|Sopwith Baby in use with the Royal Norwegian Navy Air Service|
|Role||Single-seat scout and bomber biplane seaplane|
|Manufacturer||Sopwith Aviation Company|
|First flight||September 1915|
|Primary users||Royal Naval Air Service|
Aviazione della Regia Marina
|Number built||386[note 1]|
|Developed from||Sopwith Schneider|
|Variants||Fairey Hamble Baby|
Development and designEdit
The Baby (also known as the Admiralty 8200 Type) was a development of the two-seat Sopwith Schneider. Although the Schneider had won the Schneider trophy in 1914, the RNAS did not place a formal order until January 1915. Sopwith's initial production version of the Baby differed little from the Schneider Trophy winner.
The Baby utilized a wooden structure with fabric covering. A Lewis Gun was fitted, either above the fuselage firing through the propeller arc without the benefit of synchronization, or over the top wing, firing above it. To meet the more demanding conditions of 1916–18, Further modifications were made on aircraft built by Blackburn Aircraft at Leeds, United Kingdom. A modified variant of the Baby, the Fairey Hamble Baby was built by Fairey and Parnall.
The Royal Naval Air Service ordered 286 Sopwith Babies of which 100 were built by Sopwith at Kingston and 186 by Blackburn Aircraft at Leeds with others for export. License manufacture was also undertaken in Italy by SA Aeronautica Gio Ansaldo of Turin, who built 100 examples for the Italian Aviazione della Regia Marina.
The Baby was used as a shipborne reconnaissance and bomber aircraft operating from seaplane carriers and cruisers, as well as naval trawlers and minelayers. Many Babies were attached to RNAS coastal air stations located in England and Scotland and RNAS stations in Egypt, Greece and Italy.
Babies also saw service with the navies of the United States, France, Chile, Greece and Norway. In Norway additional Babies were built as replacements, with some seeing service until 1930. Two of the 10 Sopwith Baby floatplanes that were acquired by the Royal Norwegian Navy Air Service were brought to Svalbard in the summer of 1928 to participate in the search for the lost Norwegian polar explorer Roald Amundsen, but were not used for the search.
The original components of two Babies built by Sopwith, Nos. 8214 and 8215, have been utilized to complete a composite aircraft for display at the Fleet Air Arm Museum at RNAS Yeovilton, Somerset. The exhibit has been marked with the serial N-2078, which was a Blackburn-built aircraft, and has been named Jabberwock.
- Royal Australian Navy operated 1 example (with a Royal Naval Air Service crew) in 1917 from cruiser HMAS Brisbane.
- Kingdom of Italy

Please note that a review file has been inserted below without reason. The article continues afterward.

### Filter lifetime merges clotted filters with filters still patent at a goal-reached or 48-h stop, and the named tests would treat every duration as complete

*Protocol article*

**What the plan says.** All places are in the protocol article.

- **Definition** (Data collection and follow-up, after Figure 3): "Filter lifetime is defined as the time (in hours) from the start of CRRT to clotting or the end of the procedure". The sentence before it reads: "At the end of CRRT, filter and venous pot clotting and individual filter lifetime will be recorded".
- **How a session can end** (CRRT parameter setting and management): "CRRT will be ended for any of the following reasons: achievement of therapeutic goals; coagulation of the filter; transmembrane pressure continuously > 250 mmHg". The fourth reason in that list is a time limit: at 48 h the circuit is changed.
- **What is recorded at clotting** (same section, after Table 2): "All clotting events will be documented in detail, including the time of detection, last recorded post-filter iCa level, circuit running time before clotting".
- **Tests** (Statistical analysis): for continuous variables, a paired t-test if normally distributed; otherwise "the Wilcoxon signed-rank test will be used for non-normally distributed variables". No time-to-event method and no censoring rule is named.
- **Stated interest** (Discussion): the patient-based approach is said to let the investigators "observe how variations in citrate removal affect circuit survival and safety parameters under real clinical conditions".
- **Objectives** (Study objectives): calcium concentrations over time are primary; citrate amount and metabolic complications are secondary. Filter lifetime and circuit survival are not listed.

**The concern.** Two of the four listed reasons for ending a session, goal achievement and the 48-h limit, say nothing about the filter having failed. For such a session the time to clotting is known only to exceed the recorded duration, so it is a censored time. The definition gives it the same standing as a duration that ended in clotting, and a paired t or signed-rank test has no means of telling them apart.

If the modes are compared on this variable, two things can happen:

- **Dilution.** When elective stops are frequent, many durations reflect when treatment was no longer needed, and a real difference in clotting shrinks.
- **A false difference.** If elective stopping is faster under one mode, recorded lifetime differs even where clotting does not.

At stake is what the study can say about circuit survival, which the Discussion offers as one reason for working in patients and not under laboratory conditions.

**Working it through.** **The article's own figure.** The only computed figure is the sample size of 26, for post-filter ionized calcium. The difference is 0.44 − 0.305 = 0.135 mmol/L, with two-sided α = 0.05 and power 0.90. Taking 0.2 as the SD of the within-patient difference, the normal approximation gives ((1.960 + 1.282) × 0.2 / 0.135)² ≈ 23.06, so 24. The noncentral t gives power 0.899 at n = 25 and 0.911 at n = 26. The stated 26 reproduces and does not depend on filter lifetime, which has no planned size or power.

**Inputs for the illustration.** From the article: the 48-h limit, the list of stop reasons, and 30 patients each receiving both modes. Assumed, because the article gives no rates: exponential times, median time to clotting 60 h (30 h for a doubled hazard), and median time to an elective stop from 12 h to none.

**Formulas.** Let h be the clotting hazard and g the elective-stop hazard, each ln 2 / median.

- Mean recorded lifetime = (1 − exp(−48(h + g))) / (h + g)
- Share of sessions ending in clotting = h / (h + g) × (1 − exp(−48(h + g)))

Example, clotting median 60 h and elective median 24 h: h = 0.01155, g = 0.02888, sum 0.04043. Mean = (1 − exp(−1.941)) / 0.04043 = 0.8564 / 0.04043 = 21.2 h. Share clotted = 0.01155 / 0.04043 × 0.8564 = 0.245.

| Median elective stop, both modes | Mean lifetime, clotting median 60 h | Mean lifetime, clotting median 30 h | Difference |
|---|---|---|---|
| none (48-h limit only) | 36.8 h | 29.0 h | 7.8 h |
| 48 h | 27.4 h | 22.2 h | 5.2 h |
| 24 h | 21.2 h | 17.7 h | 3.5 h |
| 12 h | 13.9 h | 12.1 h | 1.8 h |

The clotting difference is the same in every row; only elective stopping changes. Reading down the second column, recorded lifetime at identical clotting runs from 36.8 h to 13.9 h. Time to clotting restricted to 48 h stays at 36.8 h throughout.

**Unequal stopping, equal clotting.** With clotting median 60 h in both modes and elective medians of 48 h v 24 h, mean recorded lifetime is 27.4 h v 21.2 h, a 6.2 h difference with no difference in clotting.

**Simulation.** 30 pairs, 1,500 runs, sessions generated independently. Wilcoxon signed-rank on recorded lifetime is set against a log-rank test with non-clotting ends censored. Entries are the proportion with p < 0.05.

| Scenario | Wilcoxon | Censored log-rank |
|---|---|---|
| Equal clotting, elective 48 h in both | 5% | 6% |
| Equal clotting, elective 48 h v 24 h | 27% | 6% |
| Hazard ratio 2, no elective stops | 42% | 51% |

- Aviazione della Regia Marina 102 examples from 1917–1923 (including 2 trials aircraft from the UK)
- Dutch Naval Aviation Service 1 example from 1916–1919 An RNAS aircraft force landed forty miles off the Dutch coast and was towed in and interned.
- Royal Naval Air Service
- Royal Air Force
Data from Jane's Vintage Aircraft Recognition Guide
- Crew: 1
- Length: 23 ft 0 in (7.01 m)
- Wingspan: 25 ft 8 in (7.82 m)
- Height: 10 ft 0 in (3.05 m)
- Wing area: 240 sq ft (22 m2)
- Empty weight: 1,226 lb (556 kg)
- Gross weight: 1,715 lb (778 kg)
- Powerplant: 1 × Clerget 9Z 9-cylinder air-cooled rotary piston engine, 110 hp (82 kW)
- Propellers: 2-bladed fixed-pitch propeller
- Maximum speed: 100 mph (160 km/h, 87 kn) at sea level
- Endurance: 2 hours 15 minutes
- Service ceiling: 10,000 ft (3,000 m)
- Rate of climb: 285 ft/min (1.45 m/s)
- Guns: 1 × Lewis gun
- Bombs: 2 × 65 lb (28 kg) bombs
- 100 by Sopwith, 186 by Blackburn and 100 by Ansaldo
- Holmes, Tony (2005). Jane's Vintage Aircraft Recognition Guide. London: Harper Collins. p. 44. ISBN 0-00-719292-4.
- Lamberton, 1960. p 58.
- Woodman 1989, p. 173
- Alegi, 2001, pp.3–4
- Thetford, 1878, p. 291
- Ellis, 1977, p. 48
- World Air Forces – Australia Archived 25 January 2012 at the Wayback Machine accessdate: March 2014
- Huertas Air International February 1984, pp. 73–74.
- World Air Forces – France Archived 25 January 2012 at the Wayback Machine accessdate: March 2014
- World Air Forces – Greece Archived 25 January 2012 at the Wayback Machine accessdate: March 2014
- Alegi, 2001, pp.2–4 & 8
- World Air Forces – Japan Archived 17 April 2012 at the Wayback Machine accessdate: March 2014
- World Air Forces – Netherlands Archived 25 January 2012 at the Wayback Machine accessdate: March 2014
- World Air Forces – Norway Archived 25 January 2012 at the Wayback Machine accessdate: March 2014
|Wikimedia Commons has media related to Sopwith Baby.|
- Alegi, Gregory (2001). Ansaldo Baby. Windsock Mini Datafile 15. Hertfordshire, UK: Albatros Publications. ISBN 978-1902207308.
- Bruce, J.M. (1996). Sopwith Baby. Windsock Datafile 60. Hertfordshire, UK: Albatros Publications. ISBN 978-0948414794.
- Ellis, Ken (1977). British Museum Aircraft. Liverpool: Merseyside Aviation Society. ISBN 0-902420-15-1.
- Huertas, Salvador Mafé (February 1984). "The Chilean Air Force...an air arm with a problem". Air International. Vol. 26 no. 2. pp. 69–74, 91, 98–101. ISSN 0306-5634.
- Klaauw, Bart van der (March–April 1999). "Unexpected Windfalls: Accidentally or Deliberately, More than 100 Aircraft 'arrived' in Dutch Territory During the Great War". Air Enthusiast (80): 54–59. ISSN 0143-5450.
- Lamberton, W.M. (1960). Fighter Aircraft of the 1914–1918 War. Herts, UK: Harleyford Publications.
- Thetford, Owen (1978). British Naval Aircraft since 1912. Putnam and Company Limited. ISBN 0-370-30021-1.
- Woodman, Harry (1989). Early Aircraft Armament. London: Arms and Armour. ISBN 0-85368-990-3.